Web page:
Rupunzell

Bernice Loui
Ignition advance is important, but not that important. Keep in mind all available ignition advance should be in by 3,500_4,000 rpm. From then on, total advance should not be more than 32 degrees total.

"Vacuum" advance should be termed loaded ignition compensation as it bends the advance curve slightly with engine loading to aid in when the spark happens.

As noted before, driven street excess with a fixed advance distributor. Works ok with a performance modified engine and not allowing the engine to spend much running time below 3,500 rpm. Driving style dependent.


Bernice
 

fiatfactory

Steve Cecchele
The distributor on my X is a SE100EX type: Can anyone advice me on what components I could check to rule out (or blame) the ignition system? How can I check whether the vaccuum advance on the unit is working properly? Am I right that this type does not come with a condensator? Any other parts that could be checked for defects? Thanks a lot for your input!
thats an electronic ignition from a later model Fiat like an Uno etc.... I doubt that is your problem, look elsewhere.

SteveC
 

frank Jacobs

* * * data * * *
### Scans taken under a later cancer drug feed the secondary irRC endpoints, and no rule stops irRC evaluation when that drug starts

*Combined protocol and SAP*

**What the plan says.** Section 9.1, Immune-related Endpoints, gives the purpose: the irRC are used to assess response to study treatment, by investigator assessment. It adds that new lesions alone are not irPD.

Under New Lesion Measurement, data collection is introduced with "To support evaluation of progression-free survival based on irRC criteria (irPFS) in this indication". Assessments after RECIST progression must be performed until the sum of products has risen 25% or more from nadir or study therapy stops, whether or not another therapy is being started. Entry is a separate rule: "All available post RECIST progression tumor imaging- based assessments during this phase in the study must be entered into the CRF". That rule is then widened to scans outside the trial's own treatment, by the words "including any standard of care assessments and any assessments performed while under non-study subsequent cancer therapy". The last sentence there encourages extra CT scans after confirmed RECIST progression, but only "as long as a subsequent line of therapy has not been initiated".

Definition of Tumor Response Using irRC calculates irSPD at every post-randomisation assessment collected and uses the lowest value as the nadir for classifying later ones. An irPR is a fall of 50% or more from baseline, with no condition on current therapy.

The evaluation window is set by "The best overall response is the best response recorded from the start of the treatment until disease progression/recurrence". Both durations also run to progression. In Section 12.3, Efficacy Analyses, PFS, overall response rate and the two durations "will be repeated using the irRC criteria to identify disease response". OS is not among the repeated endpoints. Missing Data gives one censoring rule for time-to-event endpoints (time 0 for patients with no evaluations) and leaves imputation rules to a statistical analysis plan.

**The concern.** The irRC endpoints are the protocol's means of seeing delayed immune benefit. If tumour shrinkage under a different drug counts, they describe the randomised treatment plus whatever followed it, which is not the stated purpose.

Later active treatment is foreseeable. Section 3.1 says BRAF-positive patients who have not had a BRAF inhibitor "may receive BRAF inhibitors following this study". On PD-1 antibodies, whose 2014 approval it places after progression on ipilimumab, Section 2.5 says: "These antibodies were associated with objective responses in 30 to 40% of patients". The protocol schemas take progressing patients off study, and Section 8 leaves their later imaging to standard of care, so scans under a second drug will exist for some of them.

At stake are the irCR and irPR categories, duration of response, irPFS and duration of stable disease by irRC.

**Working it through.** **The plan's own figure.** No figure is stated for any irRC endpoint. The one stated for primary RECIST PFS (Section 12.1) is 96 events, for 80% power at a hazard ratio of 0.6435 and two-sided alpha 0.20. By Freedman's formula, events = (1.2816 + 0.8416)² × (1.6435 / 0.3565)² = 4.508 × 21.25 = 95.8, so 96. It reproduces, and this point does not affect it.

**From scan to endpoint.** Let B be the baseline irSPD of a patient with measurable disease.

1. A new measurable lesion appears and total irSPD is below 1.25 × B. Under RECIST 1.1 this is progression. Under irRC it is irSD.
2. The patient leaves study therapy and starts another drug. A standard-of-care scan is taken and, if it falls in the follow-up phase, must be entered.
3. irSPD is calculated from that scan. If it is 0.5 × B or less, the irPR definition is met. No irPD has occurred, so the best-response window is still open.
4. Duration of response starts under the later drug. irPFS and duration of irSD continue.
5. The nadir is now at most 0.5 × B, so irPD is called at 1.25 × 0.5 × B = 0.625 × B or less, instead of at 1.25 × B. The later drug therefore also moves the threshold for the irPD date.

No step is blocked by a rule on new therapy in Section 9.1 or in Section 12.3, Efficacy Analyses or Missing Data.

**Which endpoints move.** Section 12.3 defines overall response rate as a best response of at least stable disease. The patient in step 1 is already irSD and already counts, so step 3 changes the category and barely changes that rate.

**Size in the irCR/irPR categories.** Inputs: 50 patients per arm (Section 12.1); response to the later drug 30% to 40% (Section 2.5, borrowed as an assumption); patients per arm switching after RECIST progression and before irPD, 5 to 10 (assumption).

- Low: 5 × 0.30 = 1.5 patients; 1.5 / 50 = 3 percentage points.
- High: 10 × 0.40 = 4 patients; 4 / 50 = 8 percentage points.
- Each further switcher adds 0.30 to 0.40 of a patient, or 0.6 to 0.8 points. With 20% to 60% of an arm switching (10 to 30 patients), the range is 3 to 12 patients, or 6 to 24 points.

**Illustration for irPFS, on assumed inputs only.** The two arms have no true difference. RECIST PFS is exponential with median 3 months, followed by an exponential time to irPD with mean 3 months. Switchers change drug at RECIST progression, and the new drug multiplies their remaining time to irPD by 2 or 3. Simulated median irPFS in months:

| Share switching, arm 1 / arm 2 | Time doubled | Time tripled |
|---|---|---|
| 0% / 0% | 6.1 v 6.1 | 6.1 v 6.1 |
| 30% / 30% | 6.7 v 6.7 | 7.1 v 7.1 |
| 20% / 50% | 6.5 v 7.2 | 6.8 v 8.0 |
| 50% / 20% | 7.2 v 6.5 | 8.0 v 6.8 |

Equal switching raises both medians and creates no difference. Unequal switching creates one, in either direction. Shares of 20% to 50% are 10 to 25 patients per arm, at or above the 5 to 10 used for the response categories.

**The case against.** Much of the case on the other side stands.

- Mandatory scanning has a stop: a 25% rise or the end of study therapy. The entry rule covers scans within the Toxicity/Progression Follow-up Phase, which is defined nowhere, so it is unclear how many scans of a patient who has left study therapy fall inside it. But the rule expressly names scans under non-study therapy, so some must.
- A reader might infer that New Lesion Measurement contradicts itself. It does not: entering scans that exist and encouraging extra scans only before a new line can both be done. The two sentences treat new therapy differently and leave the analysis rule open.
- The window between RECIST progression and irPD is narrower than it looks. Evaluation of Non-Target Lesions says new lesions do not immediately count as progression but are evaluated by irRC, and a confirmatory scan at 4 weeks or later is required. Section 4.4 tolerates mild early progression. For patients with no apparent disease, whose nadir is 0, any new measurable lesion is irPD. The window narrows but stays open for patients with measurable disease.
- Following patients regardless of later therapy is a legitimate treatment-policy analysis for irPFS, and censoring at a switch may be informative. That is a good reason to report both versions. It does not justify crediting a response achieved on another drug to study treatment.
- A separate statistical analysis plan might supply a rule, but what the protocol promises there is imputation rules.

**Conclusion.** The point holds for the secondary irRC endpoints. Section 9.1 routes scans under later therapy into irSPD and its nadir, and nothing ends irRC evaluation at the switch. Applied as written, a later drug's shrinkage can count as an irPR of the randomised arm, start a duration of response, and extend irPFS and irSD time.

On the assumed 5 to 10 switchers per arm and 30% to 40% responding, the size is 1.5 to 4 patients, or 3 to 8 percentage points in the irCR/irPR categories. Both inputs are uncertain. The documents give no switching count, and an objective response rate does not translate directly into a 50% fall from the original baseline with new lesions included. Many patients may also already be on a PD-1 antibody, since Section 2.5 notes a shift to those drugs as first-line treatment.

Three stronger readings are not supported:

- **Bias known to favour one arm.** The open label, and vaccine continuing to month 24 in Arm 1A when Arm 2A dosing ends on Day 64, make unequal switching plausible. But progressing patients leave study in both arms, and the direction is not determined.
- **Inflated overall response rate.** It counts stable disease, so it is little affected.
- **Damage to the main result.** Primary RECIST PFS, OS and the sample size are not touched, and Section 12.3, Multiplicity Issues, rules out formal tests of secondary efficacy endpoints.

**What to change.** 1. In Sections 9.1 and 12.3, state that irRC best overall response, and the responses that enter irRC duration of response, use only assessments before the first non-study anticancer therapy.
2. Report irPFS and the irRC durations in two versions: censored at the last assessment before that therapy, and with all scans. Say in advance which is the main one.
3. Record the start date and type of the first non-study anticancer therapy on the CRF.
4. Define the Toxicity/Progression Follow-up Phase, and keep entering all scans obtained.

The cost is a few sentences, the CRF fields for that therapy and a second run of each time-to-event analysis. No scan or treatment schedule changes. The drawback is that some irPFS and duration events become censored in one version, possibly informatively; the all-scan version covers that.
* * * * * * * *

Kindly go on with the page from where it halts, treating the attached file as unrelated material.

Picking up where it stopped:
Daily Driver
Thanks all for your valuable input: I found out today that when I (accidently) drove the car with the vaccuum hose from the Vaccuum unit on the distributor unplugged, there is no clear difference in performance AND the hesitation problem.. It seems to me that this means I have a vaccuum leak somewhere right? I inspected the vaccuum lines and they seem to be without cracks, will give it a more thorough inspection later. Any suggestions are welcome.

By the way: Ignition timing is set to 10 BTDC.

Am I right in assuming that a vaccuum leak like this should give a noticeable effect in performance and could be the cause of the hesitation problem I keep having?
 

fiatfactory

Steve Cecchele
well your car was never fitted with a vacuum advance unit as standard, someone has replaced the distributor with another that has a vacuum avance unit, but we have absolutely no idea where that person has attached the vacuum hose to.... more than likely it's not hooked up properly, never was, and again I kinda doubt that's the problem...